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Old 07-02-2017, 12:25 PM   #214
Brian Rupnow
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Sadly, I must report that I had no luck at all with Propane. I have tried all of my bag of tricks, and the engine simply won't fire and run on Propane. This is not a really big deal, and like many other things, you don't know until you have tried. I do have a spare gas tank setting around, and by making a simple bracket I can add it to the existing Rockerblock assembly. With the coming of summer, I don't want to spend a lot of time in my machine shop, so I will end this thread now and say a big Thank You to all the people who have followed my build.---Brian
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Old 07-02-2017, 11:42 PM   #215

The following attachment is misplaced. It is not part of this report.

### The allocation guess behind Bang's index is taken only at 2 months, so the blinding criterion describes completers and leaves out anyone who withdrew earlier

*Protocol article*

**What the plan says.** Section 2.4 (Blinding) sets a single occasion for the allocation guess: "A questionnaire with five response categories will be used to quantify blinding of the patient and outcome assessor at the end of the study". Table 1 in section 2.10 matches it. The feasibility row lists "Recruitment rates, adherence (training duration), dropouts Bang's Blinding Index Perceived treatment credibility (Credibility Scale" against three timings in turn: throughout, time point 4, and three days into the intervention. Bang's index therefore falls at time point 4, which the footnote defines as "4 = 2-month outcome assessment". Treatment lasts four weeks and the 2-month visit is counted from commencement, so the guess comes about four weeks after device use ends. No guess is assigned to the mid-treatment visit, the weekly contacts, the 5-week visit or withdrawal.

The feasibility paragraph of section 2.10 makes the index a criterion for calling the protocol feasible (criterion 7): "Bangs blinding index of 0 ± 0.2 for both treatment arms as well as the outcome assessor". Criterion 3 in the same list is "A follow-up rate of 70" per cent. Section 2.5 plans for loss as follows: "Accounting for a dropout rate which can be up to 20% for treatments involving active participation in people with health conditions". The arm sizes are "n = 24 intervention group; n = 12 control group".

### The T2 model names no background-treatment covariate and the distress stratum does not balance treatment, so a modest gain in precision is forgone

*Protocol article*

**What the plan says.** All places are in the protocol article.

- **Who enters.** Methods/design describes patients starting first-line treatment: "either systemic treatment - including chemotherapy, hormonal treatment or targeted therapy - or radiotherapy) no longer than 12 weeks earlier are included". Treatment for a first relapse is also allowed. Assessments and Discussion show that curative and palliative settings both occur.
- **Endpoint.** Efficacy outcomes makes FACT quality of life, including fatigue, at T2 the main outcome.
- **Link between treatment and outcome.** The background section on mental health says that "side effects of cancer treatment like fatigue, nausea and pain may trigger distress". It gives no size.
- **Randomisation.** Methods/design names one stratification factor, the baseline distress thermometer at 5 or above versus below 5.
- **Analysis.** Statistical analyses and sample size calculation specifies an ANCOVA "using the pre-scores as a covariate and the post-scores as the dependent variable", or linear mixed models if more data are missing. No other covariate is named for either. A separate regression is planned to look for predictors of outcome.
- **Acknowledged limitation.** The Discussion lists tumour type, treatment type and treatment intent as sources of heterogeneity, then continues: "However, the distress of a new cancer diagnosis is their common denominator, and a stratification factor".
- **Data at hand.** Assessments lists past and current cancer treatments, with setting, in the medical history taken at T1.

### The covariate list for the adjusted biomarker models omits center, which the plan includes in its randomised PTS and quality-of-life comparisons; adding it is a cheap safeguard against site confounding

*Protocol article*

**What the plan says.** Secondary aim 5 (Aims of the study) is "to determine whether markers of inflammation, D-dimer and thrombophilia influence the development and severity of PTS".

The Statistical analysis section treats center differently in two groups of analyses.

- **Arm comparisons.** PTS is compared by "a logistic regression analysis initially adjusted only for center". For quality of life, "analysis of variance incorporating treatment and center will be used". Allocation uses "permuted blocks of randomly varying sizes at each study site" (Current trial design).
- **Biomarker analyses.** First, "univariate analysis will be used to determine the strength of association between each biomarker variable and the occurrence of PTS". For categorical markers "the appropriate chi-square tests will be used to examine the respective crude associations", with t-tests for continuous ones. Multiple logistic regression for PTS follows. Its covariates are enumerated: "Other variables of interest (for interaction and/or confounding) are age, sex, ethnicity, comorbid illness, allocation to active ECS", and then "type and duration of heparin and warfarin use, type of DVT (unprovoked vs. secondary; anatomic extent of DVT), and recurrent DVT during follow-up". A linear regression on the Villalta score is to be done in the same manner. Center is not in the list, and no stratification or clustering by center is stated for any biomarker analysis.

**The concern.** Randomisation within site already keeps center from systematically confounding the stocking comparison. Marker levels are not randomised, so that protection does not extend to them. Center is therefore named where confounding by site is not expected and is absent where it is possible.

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Brian, don't think of your demand valve so much as a regulator for pressure of your gas, think in terms of scuba diving. The air from your tank only flows when you draw on it. It's known as a demand regulator also. It will only flow gas when it's asked. Propane forklift is the same way. More people have problems with too rich a mixture of propane than they do with too lean. It takes a surprisingly little amount to make an engine run. If I recall correctly the explosive concentration of propane is somewhere in the neighborhood of 2-10 %. Any more or any less= no joy. With enough patience and persistence I'm certain your motor will run on propane, not throwing in the towel is key. Your ability to create these little gems is amazing. Keep at it and if I can be of assistance don't hesitate to message me, I'm not the sharpest knife in the drawer but I do have a little experience that I will gladly share.
To
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Old 07-06-2017, 12:18 AM   #216